Trump Proposes Shutting off DSCOVR’s Cameras

This image shows the far side of the moon, illuminated by the sun, as it crosses between the DSCOVR spacecraft’s Earth Polychromatic Imaging Camera (EPIC) camera and telescope, and the Earth – one million miles away. (Credits: NASA/NOAA)

Donald Trump’s first budget proposal terminates three NASA Earth science missions now under development: Orbiting Carbon Observatory – 3 (OCO-3), Climate Absolute Radiance and Refractivity Observatory (CLARREO) Pathfinder, and the Plankton, Aerosol, Cloud, ocean Ecosystem (PACE).

It also “terminates” the “Earth-viewing instruments” on the Deep Space Climate Observatory (DSCOVR) spacecraft, a joint NASA-NOAA project that monitors the Earth, the solar wind and space weather from a location 1 million miles from Earth.

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DSCOVR Headed for L-1

Artist's rendition of NOAA's DSCOVR: Deep Space Climate Observatory. (Credit:  NOAA/NASA)
Artist’s rendition of NOAA’s DSCOVR: Deep Space Climate Observatory. (Credit:
NOAA/NASA)

SpaceX’s Falcon 9 rocket sent Deep Space Climate Observatory (DSCOVR) spacecraft on its way into deep space this evening from the Cape Canaveral Air Force Station in Florida.

The launch appears to have gone flawlessly, with the spacecraft separating as scheduled and heading off to the sun-Earth L1 Lagrangian point located 1.500 million kilometers (930,000 miles) from Earth.

The mission has one of the longest gestation periods in history. Back in 1998, then Vice President Al Gore proposed NASA build an environmental satellite called Triana designed to provide nearly continuous coverage of the Earth from L-1.

Triana, which critics dubbed GoreSat, proved to be controversial. Originally set for deployment from the space shuttle in 2003, the incoming Bush Administration put the satellite in storage in 2001. It was removed for refurbishment at the behest of NOAA in 2008.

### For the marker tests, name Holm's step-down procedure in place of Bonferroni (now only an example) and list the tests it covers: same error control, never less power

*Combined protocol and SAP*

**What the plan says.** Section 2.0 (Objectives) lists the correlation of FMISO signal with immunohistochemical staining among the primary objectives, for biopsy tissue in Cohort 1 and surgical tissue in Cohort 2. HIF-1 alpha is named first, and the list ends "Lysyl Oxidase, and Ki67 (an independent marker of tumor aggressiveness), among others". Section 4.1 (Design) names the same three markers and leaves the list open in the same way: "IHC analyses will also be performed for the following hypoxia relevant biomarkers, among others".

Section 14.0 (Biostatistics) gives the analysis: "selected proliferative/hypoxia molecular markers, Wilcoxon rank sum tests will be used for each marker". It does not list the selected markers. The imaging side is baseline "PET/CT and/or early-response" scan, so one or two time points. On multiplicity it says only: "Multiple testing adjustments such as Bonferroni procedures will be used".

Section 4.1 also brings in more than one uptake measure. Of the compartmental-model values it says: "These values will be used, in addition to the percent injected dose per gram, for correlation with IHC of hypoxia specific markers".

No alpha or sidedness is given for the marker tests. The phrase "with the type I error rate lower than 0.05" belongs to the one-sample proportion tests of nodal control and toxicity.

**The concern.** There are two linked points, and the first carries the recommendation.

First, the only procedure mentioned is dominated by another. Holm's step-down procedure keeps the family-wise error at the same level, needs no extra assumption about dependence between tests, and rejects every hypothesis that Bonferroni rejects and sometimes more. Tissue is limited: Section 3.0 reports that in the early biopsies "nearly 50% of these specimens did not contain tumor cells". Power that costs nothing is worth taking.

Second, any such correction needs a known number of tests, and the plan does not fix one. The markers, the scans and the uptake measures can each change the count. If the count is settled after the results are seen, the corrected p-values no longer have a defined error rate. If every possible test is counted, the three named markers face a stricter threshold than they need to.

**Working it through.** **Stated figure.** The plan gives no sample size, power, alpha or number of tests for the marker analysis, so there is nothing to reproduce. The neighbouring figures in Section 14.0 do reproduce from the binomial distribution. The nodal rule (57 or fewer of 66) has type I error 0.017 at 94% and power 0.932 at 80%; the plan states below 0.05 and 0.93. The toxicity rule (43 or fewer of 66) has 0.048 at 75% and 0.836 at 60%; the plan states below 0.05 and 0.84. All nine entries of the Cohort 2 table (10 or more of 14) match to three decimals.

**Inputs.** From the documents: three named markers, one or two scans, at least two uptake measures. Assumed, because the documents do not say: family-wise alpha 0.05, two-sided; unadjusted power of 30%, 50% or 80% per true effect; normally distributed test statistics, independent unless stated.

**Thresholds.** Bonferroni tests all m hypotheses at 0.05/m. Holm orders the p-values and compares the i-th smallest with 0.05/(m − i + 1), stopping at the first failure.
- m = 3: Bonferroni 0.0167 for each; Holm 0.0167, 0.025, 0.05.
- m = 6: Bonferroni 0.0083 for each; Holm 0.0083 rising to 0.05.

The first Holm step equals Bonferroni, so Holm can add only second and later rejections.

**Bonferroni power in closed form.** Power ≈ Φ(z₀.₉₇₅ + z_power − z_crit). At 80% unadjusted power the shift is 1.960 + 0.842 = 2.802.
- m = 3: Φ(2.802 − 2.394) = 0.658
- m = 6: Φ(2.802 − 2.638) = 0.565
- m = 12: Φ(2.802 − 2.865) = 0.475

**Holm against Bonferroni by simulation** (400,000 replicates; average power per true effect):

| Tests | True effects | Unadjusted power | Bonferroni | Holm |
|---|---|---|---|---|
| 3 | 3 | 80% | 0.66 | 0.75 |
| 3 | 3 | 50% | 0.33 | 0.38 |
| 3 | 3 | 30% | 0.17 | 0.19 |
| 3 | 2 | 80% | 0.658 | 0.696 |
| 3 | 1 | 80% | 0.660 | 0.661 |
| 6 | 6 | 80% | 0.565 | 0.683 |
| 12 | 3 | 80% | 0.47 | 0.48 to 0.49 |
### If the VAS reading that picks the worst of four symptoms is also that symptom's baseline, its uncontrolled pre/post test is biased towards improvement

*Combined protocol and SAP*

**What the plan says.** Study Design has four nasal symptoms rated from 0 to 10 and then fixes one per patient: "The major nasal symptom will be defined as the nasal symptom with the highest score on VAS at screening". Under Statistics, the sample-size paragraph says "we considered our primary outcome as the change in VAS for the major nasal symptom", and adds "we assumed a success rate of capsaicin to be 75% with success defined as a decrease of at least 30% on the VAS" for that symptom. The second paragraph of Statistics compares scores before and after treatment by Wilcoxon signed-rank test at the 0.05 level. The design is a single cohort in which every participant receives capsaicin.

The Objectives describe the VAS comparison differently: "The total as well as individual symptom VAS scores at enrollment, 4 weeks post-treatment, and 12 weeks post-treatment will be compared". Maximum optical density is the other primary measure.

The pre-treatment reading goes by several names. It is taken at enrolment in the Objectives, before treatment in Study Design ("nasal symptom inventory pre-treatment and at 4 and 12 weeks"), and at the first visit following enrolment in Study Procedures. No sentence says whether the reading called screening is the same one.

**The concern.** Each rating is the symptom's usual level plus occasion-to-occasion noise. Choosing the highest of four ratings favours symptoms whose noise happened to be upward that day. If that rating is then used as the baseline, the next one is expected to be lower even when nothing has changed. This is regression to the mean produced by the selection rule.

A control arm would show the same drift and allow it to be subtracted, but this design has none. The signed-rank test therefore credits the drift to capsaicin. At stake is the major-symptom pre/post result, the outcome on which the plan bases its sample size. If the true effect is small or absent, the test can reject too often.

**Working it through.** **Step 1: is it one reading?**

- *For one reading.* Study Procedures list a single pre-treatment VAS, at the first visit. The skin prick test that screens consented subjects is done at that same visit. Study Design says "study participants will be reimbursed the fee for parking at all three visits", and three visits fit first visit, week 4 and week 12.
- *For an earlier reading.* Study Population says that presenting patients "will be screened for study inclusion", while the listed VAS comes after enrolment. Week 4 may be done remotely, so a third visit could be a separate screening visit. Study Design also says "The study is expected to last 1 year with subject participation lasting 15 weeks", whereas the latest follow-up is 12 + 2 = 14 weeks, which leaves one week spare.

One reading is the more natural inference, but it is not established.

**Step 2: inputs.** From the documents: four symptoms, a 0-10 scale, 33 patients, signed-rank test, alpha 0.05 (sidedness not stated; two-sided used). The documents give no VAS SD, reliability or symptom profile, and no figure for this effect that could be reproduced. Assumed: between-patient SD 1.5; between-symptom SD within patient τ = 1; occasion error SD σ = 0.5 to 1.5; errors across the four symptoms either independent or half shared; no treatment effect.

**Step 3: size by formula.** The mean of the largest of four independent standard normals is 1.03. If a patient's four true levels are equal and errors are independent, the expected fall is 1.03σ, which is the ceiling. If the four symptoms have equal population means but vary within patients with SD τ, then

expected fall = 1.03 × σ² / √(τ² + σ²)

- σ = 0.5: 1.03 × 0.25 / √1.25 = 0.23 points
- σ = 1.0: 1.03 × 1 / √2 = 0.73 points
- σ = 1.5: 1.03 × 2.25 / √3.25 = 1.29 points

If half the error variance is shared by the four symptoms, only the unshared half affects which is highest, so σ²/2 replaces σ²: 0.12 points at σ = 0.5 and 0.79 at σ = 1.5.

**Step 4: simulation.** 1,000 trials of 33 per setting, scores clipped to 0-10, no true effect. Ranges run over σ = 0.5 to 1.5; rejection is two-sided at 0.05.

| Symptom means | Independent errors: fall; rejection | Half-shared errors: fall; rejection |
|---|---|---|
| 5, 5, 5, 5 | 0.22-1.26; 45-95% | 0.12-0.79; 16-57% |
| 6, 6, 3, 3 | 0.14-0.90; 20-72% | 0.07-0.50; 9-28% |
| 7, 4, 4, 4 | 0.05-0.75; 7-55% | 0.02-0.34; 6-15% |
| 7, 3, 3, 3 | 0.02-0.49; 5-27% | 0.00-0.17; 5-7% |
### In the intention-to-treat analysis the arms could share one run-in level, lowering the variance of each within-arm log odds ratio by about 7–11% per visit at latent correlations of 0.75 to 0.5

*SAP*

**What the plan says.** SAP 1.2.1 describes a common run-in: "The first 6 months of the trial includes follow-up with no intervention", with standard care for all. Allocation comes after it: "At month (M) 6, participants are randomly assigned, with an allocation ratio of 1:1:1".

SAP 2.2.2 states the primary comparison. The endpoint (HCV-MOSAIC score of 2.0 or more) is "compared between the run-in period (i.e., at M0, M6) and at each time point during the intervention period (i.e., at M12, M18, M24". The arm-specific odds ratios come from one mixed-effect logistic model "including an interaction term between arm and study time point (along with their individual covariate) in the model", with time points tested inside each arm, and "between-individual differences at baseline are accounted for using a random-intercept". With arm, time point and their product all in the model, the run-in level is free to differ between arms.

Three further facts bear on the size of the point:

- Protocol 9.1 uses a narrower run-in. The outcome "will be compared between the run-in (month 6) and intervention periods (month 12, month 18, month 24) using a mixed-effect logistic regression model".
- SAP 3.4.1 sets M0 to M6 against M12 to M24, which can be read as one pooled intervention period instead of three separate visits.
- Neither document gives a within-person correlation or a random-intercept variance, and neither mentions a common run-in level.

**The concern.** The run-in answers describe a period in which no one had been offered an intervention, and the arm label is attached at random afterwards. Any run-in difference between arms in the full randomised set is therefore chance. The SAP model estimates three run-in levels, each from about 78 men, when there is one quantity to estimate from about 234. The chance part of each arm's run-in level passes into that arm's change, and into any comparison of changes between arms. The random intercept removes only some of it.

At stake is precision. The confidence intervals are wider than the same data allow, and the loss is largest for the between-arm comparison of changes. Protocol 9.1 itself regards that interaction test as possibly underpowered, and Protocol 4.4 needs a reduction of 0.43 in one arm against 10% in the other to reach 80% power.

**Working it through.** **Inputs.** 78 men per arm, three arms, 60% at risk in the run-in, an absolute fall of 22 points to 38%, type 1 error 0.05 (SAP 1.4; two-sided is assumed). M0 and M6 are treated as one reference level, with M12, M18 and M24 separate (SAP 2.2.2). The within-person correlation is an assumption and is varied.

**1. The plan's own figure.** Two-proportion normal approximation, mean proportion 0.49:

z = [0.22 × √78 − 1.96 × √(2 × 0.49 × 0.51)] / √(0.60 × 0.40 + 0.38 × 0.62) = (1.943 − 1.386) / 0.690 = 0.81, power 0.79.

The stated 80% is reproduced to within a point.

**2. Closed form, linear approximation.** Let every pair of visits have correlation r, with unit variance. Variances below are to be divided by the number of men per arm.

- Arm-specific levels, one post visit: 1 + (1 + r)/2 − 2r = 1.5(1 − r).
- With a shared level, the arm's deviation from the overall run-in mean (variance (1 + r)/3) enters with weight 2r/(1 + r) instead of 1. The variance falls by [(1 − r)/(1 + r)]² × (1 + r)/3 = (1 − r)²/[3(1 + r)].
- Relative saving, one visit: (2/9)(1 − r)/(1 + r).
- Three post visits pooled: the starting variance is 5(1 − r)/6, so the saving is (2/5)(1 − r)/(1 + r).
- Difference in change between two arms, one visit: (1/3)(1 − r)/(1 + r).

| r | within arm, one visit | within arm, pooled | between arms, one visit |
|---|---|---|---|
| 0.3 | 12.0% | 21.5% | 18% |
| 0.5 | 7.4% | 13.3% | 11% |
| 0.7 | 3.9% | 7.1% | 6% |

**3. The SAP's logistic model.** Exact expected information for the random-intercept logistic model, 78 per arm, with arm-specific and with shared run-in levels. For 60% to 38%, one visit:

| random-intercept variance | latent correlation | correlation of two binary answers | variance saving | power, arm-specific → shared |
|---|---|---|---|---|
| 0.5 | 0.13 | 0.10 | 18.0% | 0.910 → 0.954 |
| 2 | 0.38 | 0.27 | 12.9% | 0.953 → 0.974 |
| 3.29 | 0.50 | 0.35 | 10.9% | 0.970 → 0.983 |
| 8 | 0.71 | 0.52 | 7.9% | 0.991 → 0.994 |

In addition to monitoring conditions on Earth, DSCOVR will monitor solar wind conditions and provide early warning of coronal mass ejections.

DSCOVR marks the first deep space mission ever flown by SpaceX. Previously, the Falcon 9 had launched communications satellites to geosynchronous orbits.

SpaceX elected not to land the Falcon 9 first stage on a barge, citing rough seas. The plan was changed to a controlled landing on the ocean.

DSCOVR Satellite Set for Launch Sunday on Falcon 9

Artist's rendition of NOAA's DSCOVR: Deep Space Climate Observatory. (Credit:  NOAA/NASA)
Artist’s rendition of NOAA’s DSCOVR: Deep Space Climate Observatory. (Credit:
NOAA/NASA)

SpaceX is back in action on Sunday evening with a Falcon 9 set to launch the Deep Space Climate Observatory (DSCOVR) spacecraft from Cape Canaveral at 6:10 p.m. EST.  The launch will mark SpaceX’s second attempt to land a Falcon 9 first stage on an off-shore barge.

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Shelved Triana Satellite Could Help Open Up Military Launch Market

A scientific satellite championed by Al Gore that has been grounded for eight years might finally see the light of space thanks to a military program to evaluate new rockets. Aviation Week reports:

Air Force officials are proposing in their fiscal 2012 budget plan to fund a launch of a NASA satellite to provide competition for potential new entrants to the rocket market.

The service is requesting $135 million in the fiscal 2012 budget, sent to Congress in February, to fund the competition for launching NASA’s Deep Space Climate Observatory (DSCOVR) satellite, says Maj. Gen. John Hyten, director of space programs for the Air Force’s acquisition office. The satellite, formerly known as Triana, was proposed by former Vice President Al Gore while in office to provide a near constant stare at Earth from geosynchronous orbit as well as other scientific data. It was pulled from the ill-fated 2003 Columbia Shuttle mission and shelved thereafter during the George W. Bush administration.

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